We walked out of yet another war – over food this time, there was yelling (from her), grit teeth (from me), howls (from her), ultimatums (from me), slammed doors (from both of us). Finally at bedtime a few hours later, a quiet sorry (from both of us), hugs, kisses and cuddles (from both of us).
I’ll try to do better mom! I’ll try to do better baby!
In my head, and the heads of all the people who are her caregivers (parents, grandparents, fond aunts) there is a narrative “Honestly – why is there so much drama over food? ” In a foodie Indian family where food = love, she’s the picky one – so picky it becomes a personal challenge for everyone who tries to tempt her with new and different things. 9 years in and no one has understood her patterns very well, although we have tried.
In addition to food wars, other battles have been about things like reading, math and music – these are abilities that most of the biological family is instinctively good at and we started with the assumption, that she would take to these skills as well. Then we realized, that she didn’t get these topics instinctively and that traditional teaching methods didn’t work with her.
Her creative brain saw the world as a set of crazy, upside down possibilities, her energy left us exhausted; and finally her naughtiness and curiosity made her view everything as “Why not?” instead of “Why?” She had a stubbornness and determination that left us gasping – and we hadn’t seen these particular characteristics in the biological connections within our family.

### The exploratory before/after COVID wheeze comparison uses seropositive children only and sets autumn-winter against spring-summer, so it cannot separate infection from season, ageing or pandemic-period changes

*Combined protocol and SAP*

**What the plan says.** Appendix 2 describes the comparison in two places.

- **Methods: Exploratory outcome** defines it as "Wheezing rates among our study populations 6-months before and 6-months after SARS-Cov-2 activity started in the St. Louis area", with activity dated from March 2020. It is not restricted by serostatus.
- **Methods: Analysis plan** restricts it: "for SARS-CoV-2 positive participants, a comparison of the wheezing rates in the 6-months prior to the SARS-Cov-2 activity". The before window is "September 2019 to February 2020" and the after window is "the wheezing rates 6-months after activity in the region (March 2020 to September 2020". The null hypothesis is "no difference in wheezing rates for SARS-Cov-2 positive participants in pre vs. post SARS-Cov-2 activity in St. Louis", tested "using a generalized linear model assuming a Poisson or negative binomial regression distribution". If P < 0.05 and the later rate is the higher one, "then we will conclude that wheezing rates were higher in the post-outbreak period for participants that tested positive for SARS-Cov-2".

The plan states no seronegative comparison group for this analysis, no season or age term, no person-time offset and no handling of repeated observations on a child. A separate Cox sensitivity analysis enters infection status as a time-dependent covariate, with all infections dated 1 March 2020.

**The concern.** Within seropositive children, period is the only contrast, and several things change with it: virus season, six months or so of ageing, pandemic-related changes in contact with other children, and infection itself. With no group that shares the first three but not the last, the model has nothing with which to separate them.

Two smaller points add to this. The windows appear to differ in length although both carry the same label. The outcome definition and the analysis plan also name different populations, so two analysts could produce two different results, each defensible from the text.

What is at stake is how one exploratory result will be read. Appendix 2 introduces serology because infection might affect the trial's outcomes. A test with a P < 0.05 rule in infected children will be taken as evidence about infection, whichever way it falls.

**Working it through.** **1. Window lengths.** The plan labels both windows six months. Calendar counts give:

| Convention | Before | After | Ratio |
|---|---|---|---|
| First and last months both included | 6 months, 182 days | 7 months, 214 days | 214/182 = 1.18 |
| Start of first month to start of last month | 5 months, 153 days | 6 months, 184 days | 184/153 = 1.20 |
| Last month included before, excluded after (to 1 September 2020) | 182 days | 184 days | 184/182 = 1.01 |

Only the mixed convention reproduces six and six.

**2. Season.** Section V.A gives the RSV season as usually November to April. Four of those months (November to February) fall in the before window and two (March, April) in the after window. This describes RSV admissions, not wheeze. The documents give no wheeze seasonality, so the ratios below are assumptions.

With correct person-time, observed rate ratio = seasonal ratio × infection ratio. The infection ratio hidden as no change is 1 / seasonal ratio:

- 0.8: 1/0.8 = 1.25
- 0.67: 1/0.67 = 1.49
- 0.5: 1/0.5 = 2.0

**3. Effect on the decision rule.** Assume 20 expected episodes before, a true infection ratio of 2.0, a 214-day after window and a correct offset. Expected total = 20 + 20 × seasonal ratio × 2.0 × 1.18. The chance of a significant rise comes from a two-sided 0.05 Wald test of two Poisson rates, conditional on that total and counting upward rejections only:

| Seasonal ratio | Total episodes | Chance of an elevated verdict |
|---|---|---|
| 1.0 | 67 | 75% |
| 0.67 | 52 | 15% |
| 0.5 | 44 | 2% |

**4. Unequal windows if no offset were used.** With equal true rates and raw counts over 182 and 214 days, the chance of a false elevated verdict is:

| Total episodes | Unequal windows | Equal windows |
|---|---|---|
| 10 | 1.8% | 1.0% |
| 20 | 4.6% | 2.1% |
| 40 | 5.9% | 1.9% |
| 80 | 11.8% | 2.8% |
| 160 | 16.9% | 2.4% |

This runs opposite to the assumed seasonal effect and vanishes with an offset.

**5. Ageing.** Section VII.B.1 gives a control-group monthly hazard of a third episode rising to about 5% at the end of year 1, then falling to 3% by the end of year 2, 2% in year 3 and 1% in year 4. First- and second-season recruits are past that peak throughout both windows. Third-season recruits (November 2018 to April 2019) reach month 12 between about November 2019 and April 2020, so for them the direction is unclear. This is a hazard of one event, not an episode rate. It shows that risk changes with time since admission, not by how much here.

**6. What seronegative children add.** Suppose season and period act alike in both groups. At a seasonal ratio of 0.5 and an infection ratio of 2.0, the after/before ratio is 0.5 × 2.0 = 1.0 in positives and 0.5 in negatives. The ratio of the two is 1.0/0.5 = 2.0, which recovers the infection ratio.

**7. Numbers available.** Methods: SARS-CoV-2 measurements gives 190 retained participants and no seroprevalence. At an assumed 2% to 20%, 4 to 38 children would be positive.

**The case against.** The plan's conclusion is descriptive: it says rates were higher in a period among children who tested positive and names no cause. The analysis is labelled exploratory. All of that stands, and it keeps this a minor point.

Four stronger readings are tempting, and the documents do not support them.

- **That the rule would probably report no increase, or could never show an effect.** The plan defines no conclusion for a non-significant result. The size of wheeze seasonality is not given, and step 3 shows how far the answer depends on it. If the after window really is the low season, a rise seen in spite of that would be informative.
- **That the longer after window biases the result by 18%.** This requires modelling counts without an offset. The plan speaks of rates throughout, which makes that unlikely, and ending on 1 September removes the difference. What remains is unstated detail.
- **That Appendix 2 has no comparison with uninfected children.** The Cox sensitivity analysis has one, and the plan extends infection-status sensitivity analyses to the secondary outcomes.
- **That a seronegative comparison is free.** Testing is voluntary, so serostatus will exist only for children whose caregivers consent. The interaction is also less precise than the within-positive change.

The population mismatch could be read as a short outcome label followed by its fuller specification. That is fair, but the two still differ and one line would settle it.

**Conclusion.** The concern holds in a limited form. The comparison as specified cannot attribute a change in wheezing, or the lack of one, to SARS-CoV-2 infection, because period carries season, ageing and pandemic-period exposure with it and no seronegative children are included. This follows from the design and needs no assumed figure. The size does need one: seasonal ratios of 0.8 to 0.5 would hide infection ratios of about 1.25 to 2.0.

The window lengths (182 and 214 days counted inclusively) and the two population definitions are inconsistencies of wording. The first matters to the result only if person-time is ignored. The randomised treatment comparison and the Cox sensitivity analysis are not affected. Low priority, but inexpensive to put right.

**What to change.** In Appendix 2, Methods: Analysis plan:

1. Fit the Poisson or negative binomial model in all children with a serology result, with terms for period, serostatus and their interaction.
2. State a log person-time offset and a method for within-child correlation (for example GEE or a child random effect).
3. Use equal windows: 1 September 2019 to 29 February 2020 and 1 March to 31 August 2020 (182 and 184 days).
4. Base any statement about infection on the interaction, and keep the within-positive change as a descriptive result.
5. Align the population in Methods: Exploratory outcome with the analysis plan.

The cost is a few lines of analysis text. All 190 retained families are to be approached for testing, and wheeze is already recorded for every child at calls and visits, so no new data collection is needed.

Occasionally, we’ve talked privately about therapists for us and for her. At other times we tried to rationalize her approach by thinking of other people in the family who were like her. My biological sister, was naughty, hyper and creative – but she was also terrific at reading and math. An uncle was driven by sports and not by math. All these connections that we made were an attempt to understand, rationalize and explain who she is – and with that understanding, to find a way to be a better parent – so we could teach her the things necessary to get her through school, life and everyday. Somehow, this methodology didn’t work too well for us.
I think as parents we instinctively try to find patterns as a blueprint or a dictionary to help us understand what our kids are as yet unable to articulate. We rely on genetic, observable patterns – sort of a dictionary, that gave us clues to a child’s interests, likes and dislikes. This method proved itself out in the case of my biological son (who was our first child). When we adopted my daughter, we went with the same assumptions and found ourselves rapidly in parenting quicksand. Because her dictionary was as yet locked and we didn’t have the keys to unlock it.
After many years of many joyous but also many frustrating moments, we took a pause and said – “what if we were to start with a discovery and observation, not with assumption. What if we were to develop her dictionary because we don’t have one. What would we do differently? ”
This approach became the magical key that unlocked her blue print and changed the entire relationship for all of us. She got calmer because we were listening, not assuming. We got calmer because instead of expecting her to behave a certain way, we observed and asked and navigated. We developed a blueprint together!
In fact, over time we revised the methodology with our biological child as well and found ourselves much better as parents with better connections to our kids – both of them.
There is so much more to discover with these two as they grow and blossom, but the important life lesson my little one taught us about blueprints, will stick with us forever.